Picture the brain as two boxing gloves put next to each other, hands crossed, thumbs facing in gaze direction and palms facing down. Look at the picture from the side. The fat thumbs on each side are the temporal lobes. The temporal lobes are crucial sites for language, speech, memory, object recognition and emotion. Abnormalities in the temporal lobes can cause problems to any of these functions.
For years scientists believed stuttering was a result of social phobia. It turns out to originate in an abnormality in the temporal lobes, the centers for speech and language, reports Tulane University neuroscientist Dr. Anne Foundas in Science Daily. Foundas and colleagues looked a 16 stutterers and 16 controls and found that the temporal lobes of the stutterers were significantly enlarged and sometimes had an irregular shape. This may indicate that stutterers have a larger capacity for learning and processing language than non-stutterers.
A strong immune system seems essential to a healthy life. But researchers have now discovered that it could put people at the risk for developing Alzheimer's. Alzheimer's occurs when amyloid-beta protein forms plaques in the temporal lobe's hippocampus, a center crucial to memory. The plaques cause the hippocampus neurons to become inactive and die off. The researchers, who reported their results in the March 3, 2010, issue of "PLoS ONE," found that amyloid-beta protein promotes brain inflammation but apparently also helps to fight infections in the brain.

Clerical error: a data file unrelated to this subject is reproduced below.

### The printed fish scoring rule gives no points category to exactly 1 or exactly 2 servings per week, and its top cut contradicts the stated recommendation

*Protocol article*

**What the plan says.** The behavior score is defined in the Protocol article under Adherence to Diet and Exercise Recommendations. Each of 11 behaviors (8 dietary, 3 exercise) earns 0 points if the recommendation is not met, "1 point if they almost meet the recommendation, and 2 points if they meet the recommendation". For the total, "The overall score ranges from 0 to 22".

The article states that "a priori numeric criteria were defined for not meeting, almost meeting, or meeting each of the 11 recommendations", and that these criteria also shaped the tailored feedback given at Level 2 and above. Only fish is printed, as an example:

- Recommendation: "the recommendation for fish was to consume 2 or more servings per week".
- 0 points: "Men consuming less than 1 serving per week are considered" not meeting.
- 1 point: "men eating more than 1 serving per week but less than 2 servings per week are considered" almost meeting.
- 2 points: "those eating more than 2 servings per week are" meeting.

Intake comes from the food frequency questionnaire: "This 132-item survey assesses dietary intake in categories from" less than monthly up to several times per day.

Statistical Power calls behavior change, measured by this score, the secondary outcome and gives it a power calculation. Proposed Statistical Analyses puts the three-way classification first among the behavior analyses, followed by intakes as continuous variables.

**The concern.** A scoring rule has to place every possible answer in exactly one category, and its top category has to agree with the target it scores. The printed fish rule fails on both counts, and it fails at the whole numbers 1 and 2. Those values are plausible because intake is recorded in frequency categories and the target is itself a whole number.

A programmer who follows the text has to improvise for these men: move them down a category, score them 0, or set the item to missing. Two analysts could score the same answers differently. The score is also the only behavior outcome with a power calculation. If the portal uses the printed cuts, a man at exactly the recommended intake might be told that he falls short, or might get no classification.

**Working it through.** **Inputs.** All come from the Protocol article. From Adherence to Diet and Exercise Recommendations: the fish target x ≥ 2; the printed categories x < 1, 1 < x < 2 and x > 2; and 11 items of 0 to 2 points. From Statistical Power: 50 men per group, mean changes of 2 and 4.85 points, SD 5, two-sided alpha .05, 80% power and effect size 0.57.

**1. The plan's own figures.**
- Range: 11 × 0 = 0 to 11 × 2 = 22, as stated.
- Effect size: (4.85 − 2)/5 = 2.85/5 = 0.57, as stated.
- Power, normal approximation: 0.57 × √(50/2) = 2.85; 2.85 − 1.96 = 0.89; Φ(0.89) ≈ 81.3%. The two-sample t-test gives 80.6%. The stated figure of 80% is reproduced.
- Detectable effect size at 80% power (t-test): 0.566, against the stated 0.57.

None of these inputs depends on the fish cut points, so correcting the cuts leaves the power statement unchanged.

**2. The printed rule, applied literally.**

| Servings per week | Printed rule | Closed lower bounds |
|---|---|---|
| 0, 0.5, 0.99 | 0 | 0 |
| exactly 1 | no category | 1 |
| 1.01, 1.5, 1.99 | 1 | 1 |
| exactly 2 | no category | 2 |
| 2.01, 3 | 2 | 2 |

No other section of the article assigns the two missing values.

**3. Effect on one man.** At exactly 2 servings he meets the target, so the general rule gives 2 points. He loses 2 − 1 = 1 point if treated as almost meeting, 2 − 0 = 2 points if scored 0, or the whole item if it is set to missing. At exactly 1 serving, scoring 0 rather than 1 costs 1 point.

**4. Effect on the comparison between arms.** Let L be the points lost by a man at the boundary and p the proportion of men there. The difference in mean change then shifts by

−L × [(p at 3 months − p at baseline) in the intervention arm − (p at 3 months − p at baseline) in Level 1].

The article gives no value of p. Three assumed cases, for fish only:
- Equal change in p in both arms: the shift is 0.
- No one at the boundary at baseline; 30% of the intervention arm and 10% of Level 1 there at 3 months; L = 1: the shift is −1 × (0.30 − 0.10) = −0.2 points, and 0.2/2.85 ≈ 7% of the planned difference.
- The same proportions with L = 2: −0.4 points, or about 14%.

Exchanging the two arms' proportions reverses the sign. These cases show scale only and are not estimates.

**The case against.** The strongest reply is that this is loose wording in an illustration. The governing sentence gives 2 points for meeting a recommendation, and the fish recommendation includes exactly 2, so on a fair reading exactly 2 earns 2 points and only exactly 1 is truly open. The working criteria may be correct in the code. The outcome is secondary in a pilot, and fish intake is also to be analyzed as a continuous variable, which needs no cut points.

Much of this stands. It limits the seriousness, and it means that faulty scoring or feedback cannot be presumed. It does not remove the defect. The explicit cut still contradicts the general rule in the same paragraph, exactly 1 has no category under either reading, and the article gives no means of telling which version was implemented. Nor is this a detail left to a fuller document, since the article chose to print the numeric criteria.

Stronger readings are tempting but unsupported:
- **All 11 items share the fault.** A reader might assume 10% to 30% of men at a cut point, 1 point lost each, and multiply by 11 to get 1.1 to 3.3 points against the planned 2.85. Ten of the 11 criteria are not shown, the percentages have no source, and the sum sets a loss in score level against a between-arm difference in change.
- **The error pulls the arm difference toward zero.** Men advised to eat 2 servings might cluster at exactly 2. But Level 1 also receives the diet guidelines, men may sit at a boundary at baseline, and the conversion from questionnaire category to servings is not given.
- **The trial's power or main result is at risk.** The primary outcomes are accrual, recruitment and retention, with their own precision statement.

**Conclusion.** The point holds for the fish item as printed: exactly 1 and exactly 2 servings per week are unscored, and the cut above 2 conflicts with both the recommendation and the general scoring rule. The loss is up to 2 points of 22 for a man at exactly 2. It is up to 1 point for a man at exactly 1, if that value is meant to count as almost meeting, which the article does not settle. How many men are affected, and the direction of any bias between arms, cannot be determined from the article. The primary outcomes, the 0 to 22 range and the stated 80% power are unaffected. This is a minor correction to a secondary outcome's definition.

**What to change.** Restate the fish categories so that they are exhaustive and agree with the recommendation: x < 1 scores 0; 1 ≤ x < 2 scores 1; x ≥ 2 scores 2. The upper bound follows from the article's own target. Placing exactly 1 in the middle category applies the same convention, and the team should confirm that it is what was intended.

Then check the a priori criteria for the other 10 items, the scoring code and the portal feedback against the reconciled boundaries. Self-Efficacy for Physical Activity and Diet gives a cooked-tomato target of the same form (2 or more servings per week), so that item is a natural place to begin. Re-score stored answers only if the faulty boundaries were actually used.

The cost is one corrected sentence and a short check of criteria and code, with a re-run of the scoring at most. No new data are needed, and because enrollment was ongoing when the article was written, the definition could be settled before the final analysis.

Temporal Lobe Stroke
A stroke or other similar damage in the temporal lobes of the brain can impair abilities to identify sounds. According to a review article published in the June 2009 issue of "Nature Neuroscience," language is processed in two different auditory streams: the "what" stream and the "how/where" stream. Both auditory streams begin in the auditory cortex in the temporal lobes. Some of the information then proceeds through the outside of the temporal lobes, which calculate the identity of the sounds. Another portion of the information runs through the parietal lobe, which calculates sound location, motion through space and provides feedback in speech.
Brain Shrinkage in Men
The temporal and frontal lobes shrink with age but the shrinkage is more pronounced in elderly men, reports Henry Ford psychiatrist Dr. Edward Coffey in Science Daily. Coffey and his team scanned the brains of 330 subjects over the age of 66. They found excess cerebrospinal fluid on the outside of the temporal and frontal lobes of the male study participants. An increase in cerebrospinal fluid is a strong indicator of an atrophy of the underlying areas, says Coffey, the study's principal investigator.
Temporal Lobe Epilepsy
Temporal lobe epilepsy occurs when neurons in the temporal lobes become hyperactive and start firing uncontrollably. This can spread to the whole brain leading to a global seizure, which leads to a collapse, uncontrollable spasms and a loss of consciousness. Temporal lobectomy is a surgical procedure that removes the anterior and medial parts of the temporal lobe. It relives the intensity of seizures in up to 75 percent of patients but requires removing 30g or more of cerebral tissue. In a classical review in the "Journal of the Royal Society of Medicine", C. E. Polkey reports that a temporal lobectomy can lead to numerous neurological conditions ranging from visual field deficits to psychotic disorders. Despite the severe consequences of removing a large portion of the brain, temporal lobectomy is still performed in the United States when drug therapeutic approaches fail.